For sleep problems in older dogs, try increasing his daytime activity level. Let your pet sleep in your bedroom. Sleeping near you should help ease any anxiety that is contributing to his nighttime restlessness. Diffusing lavender oil can help you all have a more restful sleep, as well.
Guide your dog with clear cues and easy-to-follow instructions, especially if he’s showing signs of mental decline. And when you talk to your dog, keep your voice quiet, calm, and kind.
How to Feed Your Aging Dog an Anti-Aging Diet
Contrary to what many pet owners and even some veterinarians still believe, studies indicate dogs (and cats) need more protein as they age, not less.
In 1994, Dr. Delmar Finco, a veterinary nutritionist, discovered protein requirements actually increase as pets age.1 Even in animals with kidney failure, restricting protein doesn’t improve their health or longevity.
Since Dr. Finco’s research was published, veterinary recommendations have changed. These days, we recommend that pets struggling with under-functioning kidneys and livers be fed excellent quality protein that is highly digestible and assimilable. We also recommend you restrict phosphorus in the diet, but not necessarily protein.
We know that dogs, as carnivores, require lots of high quality protein not only to maintain good organ and immune function, but also to maintain healthy muscle mass as they go through life and the aging process.
Some foods are metabolically stressful and some create low metabolic stress for dogs. Foods that generate the least amount of metabolic stress are whole, raw, organic, non-GMO, and in their natural form. These foods are biologically appropriate. All the moisture in the food remains in the food.
I recommend serving your older dog food in its natural state to provide needed protein and moisture, and to insure the highest level of biologic assimilation and digestion.
How to Keep Your Older Dog Physically Active and Mentally Alert
Senior and geriatric dogs need daily exercise to maintain good health and a resilient frame. Obviously, older dogs can’t exercise or compete at the same level as their younger counterparts, but they still need regular walks and other age-appropriate physical activity.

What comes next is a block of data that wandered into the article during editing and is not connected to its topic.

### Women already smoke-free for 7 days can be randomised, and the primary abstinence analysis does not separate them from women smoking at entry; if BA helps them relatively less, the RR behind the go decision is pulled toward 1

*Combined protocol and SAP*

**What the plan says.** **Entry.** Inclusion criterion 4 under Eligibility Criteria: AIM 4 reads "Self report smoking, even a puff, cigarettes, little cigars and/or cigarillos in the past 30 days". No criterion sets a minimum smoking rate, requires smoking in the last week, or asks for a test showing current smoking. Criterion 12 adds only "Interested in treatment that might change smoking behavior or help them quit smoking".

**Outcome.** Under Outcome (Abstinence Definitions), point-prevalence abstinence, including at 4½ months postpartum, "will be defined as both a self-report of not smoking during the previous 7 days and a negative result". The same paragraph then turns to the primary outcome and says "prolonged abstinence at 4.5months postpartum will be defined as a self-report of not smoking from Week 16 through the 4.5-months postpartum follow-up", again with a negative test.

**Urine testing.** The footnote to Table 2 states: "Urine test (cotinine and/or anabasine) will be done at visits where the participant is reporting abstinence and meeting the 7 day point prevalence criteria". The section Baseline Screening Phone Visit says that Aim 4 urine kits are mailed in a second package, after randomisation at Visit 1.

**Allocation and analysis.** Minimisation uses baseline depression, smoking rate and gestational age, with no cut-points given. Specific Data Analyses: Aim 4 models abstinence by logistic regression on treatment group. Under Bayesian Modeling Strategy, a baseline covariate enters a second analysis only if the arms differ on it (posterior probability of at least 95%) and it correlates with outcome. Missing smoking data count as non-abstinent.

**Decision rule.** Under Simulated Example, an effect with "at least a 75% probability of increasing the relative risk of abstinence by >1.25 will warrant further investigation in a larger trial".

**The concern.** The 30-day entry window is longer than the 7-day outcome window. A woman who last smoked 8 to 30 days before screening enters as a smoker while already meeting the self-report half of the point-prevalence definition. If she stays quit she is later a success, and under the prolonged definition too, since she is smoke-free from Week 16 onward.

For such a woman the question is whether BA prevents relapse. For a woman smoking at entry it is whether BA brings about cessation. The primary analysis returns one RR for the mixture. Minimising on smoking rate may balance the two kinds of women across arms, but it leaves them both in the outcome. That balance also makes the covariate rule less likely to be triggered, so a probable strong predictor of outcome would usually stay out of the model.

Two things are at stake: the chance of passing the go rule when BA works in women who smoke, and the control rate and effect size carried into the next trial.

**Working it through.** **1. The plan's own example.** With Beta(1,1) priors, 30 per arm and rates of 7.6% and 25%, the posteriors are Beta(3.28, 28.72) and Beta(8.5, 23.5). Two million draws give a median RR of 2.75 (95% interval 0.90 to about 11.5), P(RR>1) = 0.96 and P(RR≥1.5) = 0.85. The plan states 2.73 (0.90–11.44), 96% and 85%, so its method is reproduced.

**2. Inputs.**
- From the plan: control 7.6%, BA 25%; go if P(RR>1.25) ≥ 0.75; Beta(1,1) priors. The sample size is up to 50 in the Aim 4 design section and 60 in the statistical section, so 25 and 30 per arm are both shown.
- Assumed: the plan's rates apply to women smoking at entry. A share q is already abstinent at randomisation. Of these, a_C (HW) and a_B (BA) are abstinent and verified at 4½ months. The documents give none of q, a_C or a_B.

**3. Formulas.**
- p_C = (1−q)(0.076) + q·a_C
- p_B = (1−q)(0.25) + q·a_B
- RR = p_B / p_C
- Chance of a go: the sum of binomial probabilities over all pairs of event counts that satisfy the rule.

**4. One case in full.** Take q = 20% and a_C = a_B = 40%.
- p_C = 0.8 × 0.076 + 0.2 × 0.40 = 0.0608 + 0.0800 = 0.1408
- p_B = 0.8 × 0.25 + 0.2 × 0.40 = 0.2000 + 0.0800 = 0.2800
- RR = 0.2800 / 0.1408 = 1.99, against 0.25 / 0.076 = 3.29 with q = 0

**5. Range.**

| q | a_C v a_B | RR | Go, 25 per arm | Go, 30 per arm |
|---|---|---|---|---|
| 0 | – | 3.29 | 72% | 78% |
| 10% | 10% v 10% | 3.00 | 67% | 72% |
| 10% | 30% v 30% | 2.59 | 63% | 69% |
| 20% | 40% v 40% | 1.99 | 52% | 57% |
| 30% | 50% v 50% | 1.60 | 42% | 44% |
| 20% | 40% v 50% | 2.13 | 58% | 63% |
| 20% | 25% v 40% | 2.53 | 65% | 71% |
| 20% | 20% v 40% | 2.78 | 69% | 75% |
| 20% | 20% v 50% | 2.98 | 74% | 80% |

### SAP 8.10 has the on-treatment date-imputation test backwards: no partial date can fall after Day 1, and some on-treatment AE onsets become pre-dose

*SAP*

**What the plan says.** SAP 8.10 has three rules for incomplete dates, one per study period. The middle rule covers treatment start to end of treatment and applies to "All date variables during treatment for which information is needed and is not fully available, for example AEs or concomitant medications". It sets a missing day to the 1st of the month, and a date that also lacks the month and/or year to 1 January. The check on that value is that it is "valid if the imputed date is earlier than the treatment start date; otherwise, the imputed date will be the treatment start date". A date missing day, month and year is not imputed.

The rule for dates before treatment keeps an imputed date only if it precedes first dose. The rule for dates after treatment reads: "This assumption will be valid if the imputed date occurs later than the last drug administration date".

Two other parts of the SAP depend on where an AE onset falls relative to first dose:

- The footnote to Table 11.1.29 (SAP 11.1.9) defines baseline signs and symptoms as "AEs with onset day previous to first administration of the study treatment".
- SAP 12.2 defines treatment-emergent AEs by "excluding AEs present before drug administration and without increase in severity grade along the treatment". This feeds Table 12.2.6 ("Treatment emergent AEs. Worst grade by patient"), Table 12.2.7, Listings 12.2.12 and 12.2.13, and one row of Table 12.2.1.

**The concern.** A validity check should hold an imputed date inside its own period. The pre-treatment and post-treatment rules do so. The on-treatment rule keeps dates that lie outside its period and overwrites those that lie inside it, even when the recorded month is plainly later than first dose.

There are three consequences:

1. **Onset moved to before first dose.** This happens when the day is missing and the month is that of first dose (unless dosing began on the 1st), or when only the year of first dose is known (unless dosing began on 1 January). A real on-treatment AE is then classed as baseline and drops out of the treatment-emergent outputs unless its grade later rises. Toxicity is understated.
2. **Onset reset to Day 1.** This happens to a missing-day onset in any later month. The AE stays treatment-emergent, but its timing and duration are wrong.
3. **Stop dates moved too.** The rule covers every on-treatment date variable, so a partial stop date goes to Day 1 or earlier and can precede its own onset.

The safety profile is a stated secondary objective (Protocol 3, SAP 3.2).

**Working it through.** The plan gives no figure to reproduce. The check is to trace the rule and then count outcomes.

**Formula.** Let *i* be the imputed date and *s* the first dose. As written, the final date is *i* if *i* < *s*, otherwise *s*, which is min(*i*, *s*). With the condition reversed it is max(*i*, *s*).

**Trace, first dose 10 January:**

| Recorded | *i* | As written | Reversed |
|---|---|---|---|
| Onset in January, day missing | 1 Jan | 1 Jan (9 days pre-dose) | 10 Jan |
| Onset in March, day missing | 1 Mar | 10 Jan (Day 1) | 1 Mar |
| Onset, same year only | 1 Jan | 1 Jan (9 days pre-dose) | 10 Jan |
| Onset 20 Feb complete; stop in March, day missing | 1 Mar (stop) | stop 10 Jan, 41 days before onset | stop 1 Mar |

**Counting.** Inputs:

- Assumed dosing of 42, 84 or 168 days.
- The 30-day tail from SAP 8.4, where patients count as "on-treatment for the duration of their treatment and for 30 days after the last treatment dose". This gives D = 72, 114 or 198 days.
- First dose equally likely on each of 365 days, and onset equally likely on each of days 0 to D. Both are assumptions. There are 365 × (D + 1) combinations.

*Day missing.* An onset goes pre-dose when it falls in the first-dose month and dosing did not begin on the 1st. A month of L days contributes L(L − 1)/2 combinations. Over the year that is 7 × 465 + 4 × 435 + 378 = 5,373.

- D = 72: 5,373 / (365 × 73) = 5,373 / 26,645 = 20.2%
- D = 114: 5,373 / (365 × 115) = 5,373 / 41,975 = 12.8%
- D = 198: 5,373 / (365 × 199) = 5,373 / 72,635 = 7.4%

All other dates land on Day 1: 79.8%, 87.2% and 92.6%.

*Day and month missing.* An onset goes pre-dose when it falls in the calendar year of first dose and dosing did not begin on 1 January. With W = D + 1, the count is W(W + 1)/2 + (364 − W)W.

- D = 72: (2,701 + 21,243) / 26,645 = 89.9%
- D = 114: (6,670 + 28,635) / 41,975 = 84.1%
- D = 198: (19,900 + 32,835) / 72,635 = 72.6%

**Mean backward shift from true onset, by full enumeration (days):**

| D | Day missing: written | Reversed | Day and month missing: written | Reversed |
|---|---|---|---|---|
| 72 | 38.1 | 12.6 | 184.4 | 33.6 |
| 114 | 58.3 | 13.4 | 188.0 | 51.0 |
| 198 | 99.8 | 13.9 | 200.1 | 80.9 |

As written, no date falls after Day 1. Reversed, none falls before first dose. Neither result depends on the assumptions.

There are three types of strengthening exercises that can also be of tremendous help to aging canine bodies:
- Passive range-of-motion (PROM) exercises can benefit both incapacitated and physically healthy pets
- Balance and proprioception (spatial orientation and movement) exercises help older pets remain flexible while also encouraging improved balance and physical stability
- Targeted strengthening exercises are designed to work the big muscle groups that help with standing, walking, and running
No matter how old your dog is she still needs regular opportunities to socialize with other pets and people. As is the case with humans as we age, if your four-legged family member doesn’t stay active and involved in life, the world outside your door can become a confusing, intimidating place.
Enriching your dog’s environment can help to alleviate or stall the mental confusion and decline of cognitive function that often come with old age. Sticking to a predictable daily routine can help reduce anxiety and mental uncertainty.
Puzzle and treat-release toys provide fun and mental stimulation.
Supplements that can help improve mental decline in aging dogs include glutathione, MCTs (coconut oil), Apoaequorin, S-adenosylmethionine (SAMe), vitamin B6, natural vitamin E, resveratrol, ginkgo biloba, and phosphatidylserine.